RSA involves staff in benefits to boost take up

Global insurance business RSA embarked on a journey to understand the benefits needs of its 7,800 UK employees about three years ago.

Ed Airey, UK reward manager, says the journey reflects the organisation’s progression from providing a benefits package that is just there for staff to find, and if they find it, then they use it, to one that better understands what employees want.

“Also, it is understanding better some of our different [employee] groups and the best way to communicate with them,” he says. “We see those two angles almost being equally as important: both the [benefits] offering itself and the communications around that offering.”

To facilitate its benefits journey, RSA implemented a new platform, in conjunction with Aon Hewitt, and launched an organisation-wide challenge inviting employees to design their own benefit.

The Arctic Challenge, launched two years ago, invited staff to design a green-themed benefit in line with the organisation’s corporate and social responsibility efforts, which include a carbon dioxide (CO2)-offsetting scheme.

The winning team, which won a trip to the North Pole, devised a green car scheme that will provide employees with low CO2-emission cars and insurance from RSA itself. “There is a sense of pride because of it being based heavily around an RSA product,” says Airey. “There’s a heavy green angle, too, and a good-value benefit.”

RSA’s initiative boosted take-up rates across its benefits package, which includes a pension scheme, private medical insurance, dental healthcare, critical illness and a bikes-for-work scheme, from below 25% a few years ago to about 53% at the end of last year.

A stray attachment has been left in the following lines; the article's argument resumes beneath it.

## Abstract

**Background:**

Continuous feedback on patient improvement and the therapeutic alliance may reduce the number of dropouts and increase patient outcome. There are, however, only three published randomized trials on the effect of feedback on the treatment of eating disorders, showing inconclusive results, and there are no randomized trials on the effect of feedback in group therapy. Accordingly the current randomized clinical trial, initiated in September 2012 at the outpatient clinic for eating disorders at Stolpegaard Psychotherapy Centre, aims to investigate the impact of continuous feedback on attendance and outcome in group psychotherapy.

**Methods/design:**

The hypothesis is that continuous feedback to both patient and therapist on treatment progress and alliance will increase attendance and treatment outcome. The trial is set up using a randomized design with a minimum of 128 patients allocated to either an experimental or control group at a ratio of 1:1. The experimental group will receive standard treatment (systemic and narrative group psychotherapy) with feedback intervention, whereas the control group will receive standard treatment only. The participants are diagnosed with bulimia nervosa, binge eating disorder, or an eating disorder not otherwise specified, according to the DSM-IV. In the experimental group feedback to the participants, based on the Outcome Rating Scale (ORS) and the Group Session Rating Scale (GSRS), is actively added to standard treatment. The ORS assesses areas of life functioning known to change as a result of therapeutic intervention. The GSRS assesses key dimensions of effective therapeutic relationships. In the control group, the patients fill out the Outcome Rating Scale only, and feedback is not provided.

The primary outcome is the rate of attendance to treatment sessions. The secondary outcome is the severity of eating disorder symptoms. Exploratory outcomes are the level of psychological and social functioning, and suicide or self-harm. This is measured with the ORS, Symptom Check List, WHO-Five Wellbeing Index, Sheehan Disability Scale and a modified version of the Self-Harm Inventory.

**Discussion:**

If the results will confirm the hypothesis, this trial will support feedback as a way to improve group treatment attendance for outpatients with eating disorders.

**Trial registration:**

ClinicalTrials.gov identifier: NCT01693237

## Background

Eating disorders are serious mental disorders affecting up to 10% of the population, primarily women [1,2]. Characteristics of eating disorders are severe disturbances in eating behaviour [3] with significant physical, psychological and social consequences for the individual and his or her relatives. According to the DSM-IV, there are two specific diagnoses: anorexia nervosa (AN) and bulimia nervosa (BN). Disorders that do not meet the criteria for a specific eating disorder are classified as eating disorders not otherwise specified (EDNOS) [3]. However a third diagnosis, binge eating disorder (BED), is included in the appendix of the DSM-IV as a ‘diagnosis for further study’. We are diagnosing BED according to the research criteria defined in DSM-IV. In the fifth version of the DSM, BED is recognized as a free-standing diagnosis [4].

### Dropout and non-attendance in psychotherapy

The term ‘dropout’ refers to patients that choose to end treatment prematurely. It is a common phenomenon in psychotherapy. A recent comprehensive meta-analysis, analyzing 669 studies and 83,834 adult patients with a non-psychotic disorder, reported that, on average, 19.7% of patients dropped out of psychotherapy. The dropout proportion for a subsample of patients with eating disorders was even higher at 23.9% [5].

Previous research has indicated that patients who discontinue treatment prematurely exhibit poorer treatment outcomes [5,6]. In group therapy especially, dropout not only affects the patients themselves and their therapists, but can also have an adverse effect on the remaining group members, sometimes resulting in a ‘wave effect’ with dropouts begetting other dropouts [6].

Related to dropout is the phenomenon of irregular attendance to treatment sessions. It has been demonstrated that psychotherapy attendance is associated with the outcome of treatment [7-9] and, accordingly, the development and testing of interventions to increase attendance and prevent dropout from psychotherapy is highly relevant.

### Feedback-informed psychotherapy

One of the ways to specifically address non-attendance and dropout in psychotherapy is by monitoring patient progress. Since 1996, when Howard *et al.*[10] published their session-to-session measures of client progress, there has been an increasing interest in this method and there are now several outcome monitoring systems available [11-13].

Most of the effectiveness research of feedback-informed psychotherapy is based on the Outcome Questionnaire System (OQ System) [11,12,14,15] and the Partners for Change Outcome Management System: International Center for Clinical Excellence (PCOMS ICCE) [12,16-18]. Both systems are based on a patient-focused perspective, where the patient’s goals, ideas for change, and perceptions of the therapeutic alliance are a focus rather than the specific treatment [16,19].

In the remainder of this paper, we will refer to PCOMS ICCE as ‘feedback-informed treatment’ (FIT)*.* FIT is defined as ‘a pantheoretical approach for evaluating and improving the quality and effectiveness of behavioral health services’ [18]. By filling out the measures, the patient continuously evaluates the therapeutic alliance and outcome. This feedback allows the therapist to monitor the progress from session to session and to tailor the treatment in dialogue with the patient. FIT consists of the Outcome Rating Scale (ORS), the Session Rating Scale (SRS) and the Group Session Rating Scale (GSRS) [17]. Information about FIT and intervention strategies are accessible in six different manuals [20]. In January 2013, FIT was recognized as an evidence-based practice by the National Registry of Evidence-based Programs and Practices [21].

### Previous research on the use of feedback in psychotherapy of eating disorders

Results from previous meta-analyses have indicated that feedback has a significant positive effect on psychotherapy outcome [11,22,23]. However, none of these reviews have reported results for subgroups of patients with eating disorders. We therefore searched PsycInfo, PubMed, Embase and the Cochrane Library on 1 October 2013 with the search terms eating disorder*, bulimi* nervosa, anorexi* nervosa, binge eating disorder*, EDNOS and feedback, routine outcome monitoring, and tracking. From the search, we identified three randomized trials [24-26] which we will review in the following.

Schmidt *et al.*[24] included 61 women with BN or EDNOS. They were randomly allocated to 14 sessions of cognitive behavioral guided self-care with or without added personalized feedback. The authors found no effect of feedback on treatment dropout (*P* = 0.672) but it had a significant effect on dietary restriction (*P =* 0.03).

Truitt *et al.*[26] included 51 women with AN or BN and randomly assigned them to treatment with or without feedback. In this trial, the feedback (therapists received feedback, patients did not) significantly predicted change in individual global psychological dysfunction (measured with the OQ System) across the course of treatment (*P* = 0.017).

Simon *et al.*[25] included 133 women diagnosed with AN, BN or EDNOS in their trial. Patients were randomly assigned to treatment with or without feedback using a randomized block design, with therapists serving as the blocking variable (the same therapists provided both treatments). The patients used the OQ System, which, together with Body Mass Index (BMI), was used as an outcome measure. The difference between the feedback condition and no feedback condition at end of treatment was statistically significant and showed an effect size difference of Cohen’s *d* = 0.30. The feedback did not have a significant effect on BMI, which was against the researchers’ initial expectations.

Airey adds: “Obviously, if take-up rates are low, then employers are not getting the best value they can get from their providers and they are also not maximising the levels of engagement they could have from the business.”

The car scheme, provided by Zenith, will launch in September.

Meanwhile, Airey will continue to focus on specific employee groups for which benefit take-up rates remain low, which last year included home-based staff.

“Each year, we are trying to incrementally grow the number of employees that are aware of and engaged with our benefits,” he says.

Internal research performed by Airey will this year see the organisation analyse benefits take-up according to the site where staff work, their grade and the number of years they have worked for RSA. “So, rather than looking at take-up site by site and grade by grade, we’ve started to look at what certain grades [of employees] at certain sites with certain years’ service are doing,” says Airey.

“We don’t do anything now without data around it, so we won’t make a change to a benefit, in terms of the provider and the actual benefit itself, unless we have some level of MI [management information] around it.

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“Traditionally, quite a lot of organisations have an idea that certain benefits sound great to have and just do it, but we’re really trying to engage with the business to understand what employees want from their benefits offering.”

RSA is also using employees’ faces in its benefits communication strategy to help boost engagement with the help of its communications adviser, Shilling.